On the 8th of March each year, International Women’s Day – a day originally established by socialists way back in the early twentieth century in order to both celebrate women’s achievements and to promote the cause of equality, particularly universal suffrage – provokes its usual twitterstorm of apparently-persecuted men (and their female allies) who wonder when International Men’s Day is.
Well, gentlemen, fear not. It’s today. While in its most current form, it’s only been around for about the last decade, it actually has a history dating back half a century; for example, in 1968, the journalist John Harris wrote that the Soviet-established Women’s Day: “makes much of the equal rights it has given the sexes, but as it turns out, the women are much more equal than the men.” John Harris would probably have been retweeted by a lot by the people pictured above, and I’m sure would also have wondered why Americans needed a Black History Month.
As a researcher in the history of masculinities, you would be forgiven for assuming I’d be a natural supporter of IMD. In my book on fatherhood, after all, I argue that it is vital to study both constructions of masculinity and male experience precisely because patriarchal culture makes men and masculinities the touchstones for ‘normal’ behaviours and standards within society: maleness is taken for granted, creating the paradox of simultaneously privileging men and making their gender status invisible. The work I do is actually on some of the more privileged people in late medieval society, which is a deliberate choice. The establishment and reinforcement of hegemonic norms results in social power; who creates, maintains, and polices those norms is of interest to me – as is the impact those expectations have on those in power. That is: how do medieval men maintain the structural privileges of patriarchy, and how are they affected by them?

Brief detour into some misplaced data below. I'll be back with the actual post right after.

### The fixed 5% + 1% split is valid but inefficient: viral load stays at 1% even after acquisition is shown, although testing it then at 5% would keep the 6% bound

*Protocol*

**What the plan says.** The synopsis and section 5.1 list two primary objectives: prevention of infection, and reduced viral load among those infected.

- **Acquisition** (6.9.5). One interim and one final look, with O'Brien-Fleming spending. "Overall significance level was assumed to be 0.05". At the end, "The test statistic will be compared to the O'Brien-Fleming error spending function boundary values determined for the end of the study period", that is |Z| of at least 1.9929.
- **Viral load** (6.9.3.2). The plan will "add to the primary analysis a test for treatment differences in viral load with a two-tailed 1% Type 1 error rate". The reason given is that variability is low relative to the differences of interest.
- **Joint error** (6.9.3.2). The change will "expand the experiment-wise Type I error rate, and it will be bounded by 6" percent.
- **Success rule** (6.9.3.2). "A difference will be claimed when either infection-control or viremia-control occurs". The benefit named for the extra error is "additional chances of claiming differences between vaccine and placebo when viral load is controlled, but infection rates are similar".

Try putting all that on a bumper sticker. It’s all very worthy, but it doesn’t exactly translate into wanting to celebrate male power, so already IMD presents a problem. Why does it exist? IWD was established because women, collectively, were and are a group that are less privileged than men. 130 million women worldwide are subjected to genital mutilation; 14 million underage girls per year are forced into marriage; in the UK women earn on average 15% less than men. There’s no need to labour the point further. While many women are exceptionally successful, women categorically across the board are subject to more sexual violence than men, earn less money than men, and have historically had far fewer legal rights than men. IWD functions as a way of marking these inequalities and injustices, celebrating women’s successes, and campaigning for equality.
So if we’re going to have International Men’s Day, it would make sense that people focus on issues that affect men specifically because they are men, right? For instance: the extraordinary social value of hypermasculinity (defined in part by heterosexuality, physical prowess, economic capability and stoicism) that means men who have a feminine gender presentation, are homo- or bisexual, transgender and disabled are subject to discrimination and even persecution, and that contributes to the high suicide rate amongst economically-vulnerable and socially-disadvantaged men. Or the racial element of patriarchal culture that represents black men as animalistic and Asian men as effeminate. These are areas worth talking about men’s gendered experience as they intersect with race, socio-economic status and sexual identity, right?